For modern-day finance professionals, their role is now not only about being customer-centric and developing a solid portfolio of clients, but also how technology-focused they are too thanks to a wealth of digital tools that are readily available at their fingertips.
As well as streamlining operations and improving efficiencies, savvy tech has the capability to transform the way in which brands now communicate with their audience. Many financial services organisations do this via effective email campaigns. However, when the latest piece of content is delivered, are they making the most of the data that’s right before them?
Sam Duggan, our head of marketing discussed this topic with The FS Forum, and delved into exactly what finance professionals should be analysing when it comes to evaluating whether their latest marketing campaign was a raging success or an epic failure…
An organisation has just hit ‘send’ on its latest email marketing campaign, so then what happens? Its marketing department might be inclined to check the email open and click through rates as its first port of call to determine how the content has been received.
This is the first mistake because it’s not an effective way to monitor the success or failure of their digital comms.
That’s because open and click rates will only offer a small element of the complete picture – they never truly tell the full story. For example, a recipient may have accidentally gone into the email but then seconds later deleted it as it was neither relevant nor interesting.
Something like that can leave the marketing department with a statistic that may look positive on the surface but, if they were to delve a little deeper with more sophisticated measuring capabilities and marketing automation technology, they would discover that this particular recipient isn’t someone who is engaged with the brand and therefore won’t be investing in the financial services offering anytime soon.
Email open and click rates are merely ‘vanity metrics’. Marketers shouldn’t completely ignore them, but they must also never fully focus on them. And with that, here are some of the more effective ways for the industry to analyse every customer and prospect interaction…
1. Ensure ‘lead scoring’ plays a part in the overall picture
This form of measuring should be in every marketer’s toolkit. It’s perhaps best explained by visualising numbers above the heads of every single person that has engaged with the organisation.
For the individuals who are highly invested – for example, they’ve downloaded a guide or spent time on a company webpage – these are the ‘hottest leads’ and therefore have a large score above their head such as a ‘98’.
What that also means is that these are the recipients that any financial services company should be focusing on with hyper-personalised comms because they know they’ve already bought into the messaging and what the organisation stands for.
Armed with this granular level of lead score information too, the marketing department can feed in the critical data for the sales team or account managers to convert.
2. It’s all about segmentation
Although this isn’t technically a metric, it’s vital that enterprises know how to split customers up into specific groups so that they’re receiving relevant content they want to read – rather than what the company thinks recipients might be interested in.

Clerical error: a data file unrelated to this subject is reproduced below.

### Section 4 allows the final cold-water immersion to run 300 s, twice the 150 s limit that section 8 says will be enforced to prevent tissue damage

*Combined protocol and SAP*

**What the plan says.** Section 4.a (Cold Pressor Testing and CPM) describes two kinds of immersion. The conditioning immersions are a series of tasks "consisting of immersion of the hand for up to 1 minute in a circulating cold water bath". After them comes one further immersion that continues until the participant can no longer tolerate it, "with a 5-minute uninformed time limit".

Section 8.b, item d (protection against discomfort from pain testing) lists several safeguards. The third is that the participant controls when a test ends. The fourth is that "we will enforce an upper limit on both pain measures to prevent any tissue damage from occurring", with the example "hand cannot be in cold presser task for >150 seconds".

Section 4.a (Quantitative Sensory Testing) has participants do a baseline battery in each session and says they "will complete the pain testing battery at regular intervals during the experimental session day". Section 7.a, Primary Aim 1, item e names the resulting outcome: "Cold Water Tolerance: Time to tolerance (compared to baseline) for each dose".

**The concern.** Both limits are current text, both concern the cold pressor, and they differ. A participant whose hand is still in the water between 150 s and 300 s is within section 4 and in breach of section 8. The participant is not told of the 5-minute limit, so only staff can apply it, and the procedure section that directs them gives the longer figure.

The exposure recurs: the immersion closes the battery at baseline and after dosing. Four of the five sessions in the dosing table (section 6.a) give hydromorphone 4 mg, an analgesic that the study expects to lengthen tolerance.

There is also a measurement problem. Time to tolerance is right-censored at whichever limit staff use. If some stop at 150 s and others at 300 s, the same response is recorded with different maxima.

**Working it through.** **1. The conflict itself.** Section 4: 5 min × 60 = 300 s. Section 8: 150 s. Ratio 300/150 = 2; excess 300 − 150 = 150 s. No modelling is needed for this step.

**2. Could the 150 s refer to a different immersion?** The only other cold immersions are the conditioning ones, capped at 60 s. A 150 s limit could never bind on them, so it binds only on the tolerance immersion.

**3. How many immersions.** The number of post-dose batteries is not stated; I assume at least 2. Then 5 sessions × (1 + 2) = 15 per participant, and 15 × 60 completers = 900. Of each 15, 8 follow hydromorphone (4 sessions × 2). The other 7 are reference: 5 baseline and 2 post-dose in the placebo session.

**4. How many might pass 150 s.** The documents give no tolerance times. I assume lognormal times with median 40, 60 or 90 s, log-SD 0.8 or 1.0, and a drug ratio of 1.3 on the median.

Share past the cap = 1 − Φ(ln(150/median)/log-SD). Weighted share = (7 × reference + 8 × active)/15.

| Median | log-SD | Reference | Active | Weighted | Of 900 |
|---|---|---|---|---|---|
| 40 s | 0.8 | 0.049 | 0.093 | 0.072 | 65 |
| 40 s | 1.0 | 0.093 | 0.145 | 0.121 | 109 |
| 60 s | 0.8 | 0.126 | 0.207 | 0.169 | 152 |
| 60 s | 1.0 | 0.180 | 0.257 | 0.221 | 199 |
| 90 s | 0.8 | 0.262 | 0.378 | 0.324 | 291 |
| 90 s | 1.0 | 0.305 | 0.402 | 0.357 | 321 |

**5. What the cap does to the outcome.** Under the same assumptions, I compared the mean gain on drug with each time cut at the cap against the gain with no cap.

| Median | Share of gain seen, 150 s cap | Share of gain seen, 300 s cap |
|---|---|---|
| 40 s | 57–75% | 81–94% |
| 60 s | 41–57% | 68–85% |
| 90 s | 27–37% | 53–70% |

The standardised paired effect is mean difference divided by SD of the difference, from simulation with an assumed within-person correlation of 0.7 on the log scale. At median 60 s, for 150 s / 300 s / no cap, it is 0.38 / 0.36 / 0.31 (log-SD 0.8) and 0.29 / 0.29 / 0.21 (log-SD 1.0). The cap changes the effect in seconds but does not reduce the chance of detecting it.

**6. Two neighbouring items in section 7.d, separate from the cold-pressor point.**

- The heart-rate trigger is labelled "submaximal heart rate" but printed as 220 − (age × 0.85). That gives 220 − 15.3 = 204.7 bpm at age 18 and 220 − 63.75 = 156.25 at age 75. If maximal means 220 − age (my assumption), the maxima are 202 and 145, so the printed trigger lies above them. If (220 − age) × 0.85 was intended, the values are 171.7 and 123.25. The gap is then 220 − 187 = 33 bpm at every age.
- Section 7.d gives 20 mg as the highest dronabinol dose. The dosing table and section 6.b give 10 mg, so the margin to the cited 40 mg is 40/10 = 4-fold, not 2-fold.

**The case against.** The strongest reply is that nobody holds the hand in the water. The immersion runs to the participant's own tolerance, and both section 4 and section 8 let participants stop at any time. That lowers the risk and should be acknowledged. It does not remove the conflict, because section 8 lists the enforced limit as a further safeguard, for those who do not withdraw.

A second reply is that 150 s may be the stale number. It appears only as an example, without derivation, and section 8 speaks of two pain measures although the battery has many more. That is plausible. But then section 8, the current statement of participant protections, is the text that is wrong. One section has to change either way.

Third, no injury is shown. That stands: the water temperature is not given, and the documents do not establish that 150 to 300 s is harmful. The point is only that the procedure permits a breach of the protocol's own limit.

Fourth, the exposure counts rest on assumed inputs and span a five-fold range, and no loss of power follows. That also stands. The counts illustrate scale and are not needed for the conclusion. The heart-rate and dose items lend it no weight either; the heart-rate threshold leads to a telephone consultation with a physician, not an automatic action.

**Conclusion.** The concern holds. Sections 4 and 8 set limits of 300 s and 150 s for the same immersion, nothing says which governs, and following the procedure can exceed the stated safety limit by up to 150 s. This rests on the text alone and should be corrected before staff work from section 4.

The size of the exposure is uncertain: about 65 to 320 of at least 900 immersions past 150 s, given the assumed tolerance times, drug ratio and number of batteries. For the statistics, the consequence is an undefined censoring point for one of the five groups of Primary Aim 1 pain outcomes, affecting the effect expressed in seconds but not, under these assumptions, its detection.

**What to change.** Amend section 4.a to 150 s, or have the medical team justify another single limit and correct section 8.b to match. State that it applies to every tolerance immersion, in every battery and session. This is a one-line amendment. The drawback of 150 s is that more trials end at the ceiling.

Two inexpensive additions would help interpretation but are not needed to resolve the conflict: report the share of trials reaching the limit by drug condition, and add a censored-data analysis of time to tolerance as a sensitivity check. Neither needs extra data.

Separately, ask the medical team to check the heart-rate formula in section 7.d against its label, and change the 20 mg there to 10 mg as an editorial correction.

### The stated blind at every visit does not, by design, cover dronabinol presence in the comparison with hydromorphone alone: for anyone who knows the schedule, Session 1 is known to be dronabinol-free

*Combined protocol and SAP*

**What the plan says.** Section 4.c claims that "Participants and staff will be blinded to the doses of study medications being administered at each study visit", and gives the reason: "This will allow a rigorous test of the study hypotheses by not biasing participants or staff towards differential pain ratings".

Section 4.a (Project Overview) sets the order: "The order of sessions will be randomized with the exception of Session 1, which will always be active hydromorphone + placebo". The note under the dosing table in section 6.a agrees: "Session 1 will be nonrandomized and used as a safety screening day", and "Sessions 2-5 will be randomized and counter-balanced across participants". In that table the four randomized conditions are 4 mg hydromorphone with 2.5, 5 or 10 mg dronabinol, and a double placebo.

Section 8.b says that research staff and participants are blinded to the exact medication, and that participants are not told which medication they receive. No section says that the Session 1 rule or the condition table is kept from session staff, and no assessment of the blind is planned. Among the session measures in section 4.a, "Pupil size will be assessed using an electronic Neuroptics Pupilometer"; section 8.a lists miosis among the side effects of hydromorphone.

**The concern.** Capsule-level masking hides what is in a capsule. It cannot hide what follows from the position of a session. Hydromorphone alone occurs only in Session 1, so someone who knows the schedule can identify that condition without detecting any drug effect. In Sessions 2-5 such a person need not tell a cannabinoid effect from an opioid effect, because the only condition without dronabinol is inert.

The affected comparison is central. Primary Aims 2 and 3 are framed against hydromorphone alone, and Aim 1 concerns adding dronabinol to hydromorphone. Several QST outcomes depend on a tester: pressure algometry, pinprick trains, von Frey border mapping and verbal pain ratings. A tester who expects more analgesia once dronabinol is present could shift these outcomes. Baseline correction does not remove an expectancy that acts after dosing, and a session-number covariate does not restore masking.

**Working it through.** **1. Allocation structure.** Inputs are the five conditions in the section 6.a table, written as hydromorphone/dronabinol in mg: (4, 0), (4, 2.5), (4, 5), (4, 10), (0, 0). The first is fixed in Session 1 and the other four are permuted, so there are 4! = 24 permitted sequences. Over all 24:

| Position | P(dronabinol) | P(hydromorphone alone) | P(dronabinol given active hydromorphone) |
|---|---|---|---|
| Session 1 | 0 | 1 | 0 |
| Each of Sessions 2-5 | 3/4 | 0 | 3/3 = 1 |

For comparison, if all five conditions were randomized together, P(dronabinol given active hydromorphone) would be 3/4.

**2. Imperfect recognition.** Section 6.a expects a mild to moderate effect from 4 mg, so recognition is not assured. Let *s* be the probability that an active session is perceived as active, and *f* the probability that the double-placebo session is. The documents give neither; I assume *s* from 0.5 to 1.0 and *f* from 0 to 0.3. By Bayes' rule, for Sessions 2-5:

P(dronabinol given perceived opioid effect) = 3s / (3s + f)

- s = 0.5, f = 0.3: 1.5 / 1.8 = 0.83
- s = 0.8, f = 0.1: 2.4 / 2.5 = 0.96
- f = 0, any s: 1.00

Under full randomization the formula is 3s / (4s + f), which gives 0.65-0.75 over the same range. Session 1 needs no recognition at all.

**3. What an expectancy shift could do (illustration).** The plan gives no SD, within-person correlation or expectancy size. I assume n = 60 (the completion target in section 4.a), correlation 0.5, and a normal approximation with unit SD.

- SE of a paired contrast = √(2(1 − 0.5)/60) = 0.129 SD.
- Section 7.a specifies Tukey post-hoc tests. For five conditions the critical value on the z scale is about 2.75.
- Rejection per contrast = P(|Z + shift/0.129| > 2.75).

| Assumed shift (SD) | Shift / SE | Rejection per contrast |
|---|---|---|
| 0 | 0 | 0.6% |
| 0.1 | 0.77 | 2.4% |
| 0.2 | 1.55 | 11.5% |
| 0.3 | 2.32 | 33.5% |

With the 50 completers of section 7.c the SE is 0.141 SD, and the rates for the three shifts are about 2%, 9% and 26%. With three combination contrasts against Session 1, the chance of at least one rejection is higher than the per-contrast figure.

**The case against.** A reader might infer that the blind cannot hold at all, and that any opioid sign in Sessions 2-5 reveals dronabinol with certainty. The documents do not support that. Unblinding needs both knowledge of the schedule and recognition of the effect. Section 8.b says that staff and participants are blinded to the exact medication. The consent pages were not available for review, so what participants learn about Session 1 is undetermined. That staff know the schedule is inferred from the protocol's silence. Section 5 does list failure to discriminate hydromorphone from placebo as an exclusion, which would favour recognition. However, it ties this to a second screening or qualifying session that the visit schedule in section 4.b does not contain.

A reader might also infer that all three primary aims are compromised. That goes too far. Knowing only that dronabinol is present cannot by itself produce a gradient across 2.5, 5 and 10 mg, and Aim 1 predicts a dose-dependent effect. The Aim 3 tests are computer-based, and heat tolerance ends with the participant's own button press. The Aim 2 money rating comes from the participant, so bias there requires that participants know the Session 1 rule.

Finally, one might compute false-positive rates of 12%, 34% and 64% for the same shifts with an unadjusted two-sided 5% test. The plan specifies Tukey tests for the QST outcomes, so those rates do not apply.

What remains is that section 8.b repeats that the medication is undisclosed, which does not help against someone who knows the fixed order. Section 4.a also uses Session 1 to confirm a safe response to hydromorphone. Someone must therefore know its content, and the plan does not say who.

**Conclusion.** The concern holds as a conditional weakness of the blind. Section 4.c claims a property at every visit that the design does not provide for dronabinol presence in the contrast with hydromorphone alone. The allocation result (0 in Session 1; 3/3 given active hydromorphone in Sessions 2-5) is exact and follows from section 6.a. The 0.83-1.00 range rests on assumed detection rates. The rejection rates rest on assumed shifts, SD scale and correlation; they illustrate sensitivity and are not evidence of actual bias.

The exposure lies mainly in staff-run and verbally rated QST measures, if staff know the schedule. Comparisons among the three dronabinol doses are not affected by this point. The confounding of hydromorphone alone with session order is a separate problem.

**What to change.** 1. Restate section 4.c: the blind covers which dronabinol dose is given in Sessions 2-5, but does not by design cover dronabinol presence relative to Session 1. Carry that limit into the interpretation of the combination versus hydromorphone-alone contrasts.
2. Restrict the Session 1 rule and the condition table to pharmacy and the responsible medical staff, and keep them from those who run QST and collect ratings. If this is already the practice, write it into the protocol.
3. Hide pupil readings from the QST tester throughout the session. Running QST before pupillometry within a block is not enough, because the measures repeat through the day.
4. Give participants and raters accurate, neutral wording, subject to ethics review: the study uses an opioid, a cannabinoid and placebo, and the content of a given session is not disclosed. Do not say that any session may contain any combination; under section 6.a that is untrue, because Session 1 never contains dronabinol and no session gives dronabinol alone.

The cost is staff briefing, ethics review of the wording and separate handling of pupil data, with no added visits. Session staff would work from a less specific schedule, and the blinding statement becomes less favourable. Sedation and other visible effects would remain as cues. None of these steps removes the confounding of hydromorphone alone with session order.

Financial services organisations should never ignore how each segment is growing or shrinking based on their interactions either and the more groups created, the better. This way, firms can focus on what an individual wants to consume and know exactly when they’re most likely to engage with the content. Marketing automation makes all this possible – in just a few clicks.
3. Tap into the powers of user web engagement
Browsing behaviour has always been a vital way for organisations to not only understand who is interacting with their brand, but what sections of the website they’re engaging with.
Web tracking data can provide financial services companies with a much deeper level of insight that uncovers a user’s of-the-moment interests and needs, however, despite its prowess there are still very few businesses who tap into this type of metric – and use it to their advantage.
It’s important that a brand’s web collateral is created to support this level of information gathering and that email content can also be hyper-personalised as a result based on each real-time interaction.
4. Always analyse conversions
Even when they might be highly invested in the brand, that doesn’t mean their interests will stay the same – so react accordingly by interpreting the company data well.
And, depending on the email campaign goals in question, set, measure and evaluate the results based on the relevant call to action – for example how many inbound calls has the organisation received? What’s the referrals rate or number of price guide downloads achieved?
By articulating what the organisation is trying to achieve from its latest marketing campaign, relevant metrics can be applied so teams can not only further understand how well the content is performing but respond with further relevant messaging too.
And while it might also seem like a negative metric to check, monitor unsubscribers too. This can be quite large if the organisation is targeting cold leads with its latest campaign, but take notice as it could also indicate that the frequency and content of the digital communications needs a refresh – sooner rather than later.